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Dirty Jobs: not all drains lead to the ocean
U.S. Air Force Airman 1st Class Derrick Statts, 354th Civil Engineer Squadron water treatment plant operator, releases waste material from a measuring pole to measure the sludge at the bottom June 1, 2012, Eielson Air Force Base, Alaska. The lagoons house bugs that feed on suspended solids aiding in the phase of water treatment.
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Icemen Get Dirty: Not all drains lead to the ocean

Posted 6/28/2012   Updated 7/2/2012 Email story   Print story


by Senior Airmen Janine Thibault
354th Fighter Wing Public Affairs

6/28/2012 - EIELSON AIR FORCE BASE, Alaska  -- Editor's Note: Icemen Get Dirty is a series that takes an inside look at what it takes to be employed in various work environments.

With the discovery of waterborne diseases in the 1850s, the responsibility to shoulder the burden of public sanitation has expanded to become the streamlined process carried out by Airmen of the 354th Civil Engineer Squadron today.

"Without the proper treatment for wastewater, you'd get a lot of diseases," said Senior Airman Joseph Lagrow, 354th CES waste water treatment plant operator. "We definitely prevent that from happening."

People used to dispose of their waste by any means; up to and including dumping waste-filled wash pots outside their windows and dumping waste into the ocean.

"It's very real, that's the crazy part," said Lagrow. "People didn't know back then about contaminating their water tables and how it could get a lot of people sick."

The treatment plant receives materials discharged by on-base residential or government facilities through the influent, carrying materials like hygiene products, rags, toilet tissues, sticks, rocks and even money. The Airmen and civilians at the Waste Water Treatment Plant work 24/7 to ensure the base's waste water is clean enough to be released into the environment safely.

"We find general trash that you would not think people would flush down the toilet, but they do," said Lagrow.

There are times workers get up-close and personal with the waste water before it has been cycled through the full cleaning process.

"You don't know anything until you're chest deep or over your head in raw [waste] water," said Zach Harrison, 354th CES waste water treatment plant operator.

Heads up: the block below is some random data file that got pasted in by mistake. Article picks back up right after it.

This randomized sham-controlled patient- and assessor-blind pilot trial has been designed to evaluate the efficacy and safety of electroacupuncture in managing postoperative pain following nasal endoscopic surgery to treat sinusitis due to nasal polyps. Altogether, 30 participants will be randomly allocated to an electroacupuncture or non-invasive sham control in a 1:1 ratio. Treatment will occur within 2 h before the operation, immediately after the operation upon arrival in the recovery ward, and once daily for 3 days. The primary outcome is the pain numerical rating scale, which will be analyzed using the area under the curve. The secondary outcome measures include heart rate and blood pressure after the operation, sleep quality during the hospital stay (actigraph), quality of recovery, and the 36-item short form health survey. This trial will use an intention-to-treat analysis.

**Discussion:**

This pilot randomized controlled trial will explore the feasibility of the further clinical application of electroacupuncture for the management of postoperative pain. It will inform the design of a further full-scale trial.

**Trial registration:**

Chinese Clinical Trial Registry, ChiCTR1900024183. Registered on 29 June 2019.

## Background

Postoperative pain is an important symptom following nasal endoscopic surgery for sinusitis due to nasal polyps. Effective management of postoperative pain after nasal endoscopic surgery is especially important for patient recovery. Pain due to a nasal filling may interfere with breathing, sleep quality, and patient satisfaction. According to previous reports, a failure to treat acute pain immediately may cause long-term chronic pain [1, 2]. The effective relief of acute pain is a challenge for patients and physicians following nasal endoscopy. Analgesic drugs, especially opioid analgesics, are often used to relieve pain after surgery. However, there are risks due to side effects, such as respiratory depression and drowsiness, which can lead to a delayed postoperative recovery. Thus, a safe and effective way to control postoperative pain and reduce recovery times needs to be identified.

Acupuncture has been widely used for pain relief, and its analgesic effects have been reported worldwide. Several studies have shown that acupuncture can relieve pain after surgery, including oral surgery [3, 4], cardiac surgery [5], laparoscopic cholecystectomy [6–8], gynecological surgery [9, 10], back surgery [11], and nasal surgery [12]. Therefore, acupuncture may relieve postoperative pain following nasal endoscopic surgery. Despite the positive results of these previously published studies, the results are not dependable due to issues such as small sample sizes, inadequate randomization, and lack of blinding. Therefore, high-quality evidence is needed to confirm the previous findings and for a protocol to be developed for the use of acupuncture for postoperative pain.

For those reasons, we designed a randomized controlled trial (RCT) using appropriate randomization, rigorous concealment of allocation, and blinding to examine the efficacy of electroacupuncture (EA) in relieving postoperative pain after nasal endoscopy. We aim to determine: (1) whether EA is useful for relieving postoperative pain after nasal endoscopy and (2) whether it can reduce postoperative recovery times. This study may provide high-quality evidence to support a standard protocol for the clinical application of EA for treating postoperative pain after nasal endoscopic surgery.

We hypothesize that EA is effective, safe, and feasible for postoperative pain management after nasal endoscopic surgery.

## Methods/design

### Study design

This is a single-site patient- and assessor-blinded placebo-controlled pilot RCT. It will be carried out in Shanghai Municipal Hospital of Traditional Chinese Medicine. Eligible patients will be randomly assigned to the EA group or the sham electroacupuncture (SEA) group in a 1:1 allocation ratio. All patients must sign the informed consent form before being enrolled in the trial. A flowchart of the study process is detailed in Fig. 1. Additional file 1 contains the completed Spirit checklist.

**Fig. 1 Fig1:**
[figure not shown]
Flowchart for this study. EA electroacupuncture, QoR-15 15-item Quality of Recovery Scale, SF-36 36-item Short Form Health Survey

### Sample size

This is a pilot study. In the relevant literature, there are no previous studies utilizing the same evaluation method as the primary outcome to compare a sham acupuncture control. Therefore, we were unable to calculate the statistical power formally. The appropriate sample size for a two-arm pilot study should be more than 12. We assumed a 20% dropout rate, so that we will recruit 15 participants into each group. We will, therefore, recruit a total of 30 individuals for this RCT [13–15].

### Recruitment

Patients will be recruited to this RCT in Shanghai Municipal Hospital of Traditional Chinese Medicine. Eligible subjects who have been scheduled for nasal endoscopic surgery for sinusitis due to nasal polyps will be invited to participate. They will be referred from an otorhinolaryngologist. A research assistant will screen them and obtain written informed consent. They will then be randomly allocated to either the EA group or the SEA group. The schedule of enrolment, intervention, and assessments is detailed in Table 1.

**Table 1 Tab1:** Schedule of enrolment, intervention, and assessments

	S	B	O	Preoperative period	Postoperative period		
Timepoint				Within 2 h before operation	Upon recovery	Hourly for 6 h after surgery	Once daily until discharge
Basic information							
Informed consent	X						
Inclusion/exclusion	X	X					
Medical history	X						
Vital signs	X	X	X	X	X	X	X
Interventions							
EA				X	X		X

He went on to describe a time in his career when him and a friend had to go out on a facultative lagoon to work on a clogged aerator, an airline in a waste water lagoon.

"Johnny climbed down in [the boat] and as soon as I climbed in I lost my balance and 'PLOOP'," Harrison exclaimed gesturing with a falling motion. "When I stood up I was chest deep in this water, and all I could do was get back to the plant, take a shower and wear coveralls until someone washed my clothes so I'd have something to go home in. That's the nastiest thing I've experienced in a sewage plant."

Harrison has worked at military and municipal WWTPs since 1982 and said items found at the Eielson plant are not as varied as the city plants he has worked at.

According to Harrison, one man who worked in a municipal plant found a large gold chain. After getting it cleaned and appraised, he found out it was worth $2,000.

Waste water enters the facility through the influent and goes through a bar screen, where larger items like sticks are removed and taken to the dump in Fairbanks, AK. The rest of the water goes into clarifiers where suspended solids settle on the bottom and are pulled by pumps to the digester.

The digester is heated to provide a comfortable environment for insects that then feed on the materials and excrete methane which is burned through the flare. The rest of the water that still has some dissolved solids is moved into six, one to 1.5 million gallon facultative lagoons where the bugs are housed and allowed to feed, breaking down any other particles.

After treating the water in a mixed oxygen solution, it is mixed in a chlorine contact chamber where the chlorine dissipates over time.

Lastly, nature takes hold of the process after the water is moved to a percolation pond where the cycle allows for evaporation and percolation.

According to Harrison, this is not a typical plant. Eielson is set on an old riverbed which assists in the process helping filter the water as it percolates.

"We do not drink this water. It goes out through the percolation pond and naturally makes its way down to the water table," said Harrison.

Harrison and Lagrow have experienced some dirty situations during their time working in WWTPs. For instance, although this task is rarely done, every so often someone must go into the digester itself to clean the built-up materials.

"Probably one of the dirtiest jobs would be if one of the pumps got stopped up with rags and hair and you have to clean it out by hand," said Harrison. "There're so many jobs where you can get really nasty."

The Airmen and civilians that work to maintain Eielson's WWTP perform a service many people do not see or think about. Even without recognition they continue to ensure the wastewater produced on base is treated safely so the base populace stays healthy, no matter how dirty their job gets.

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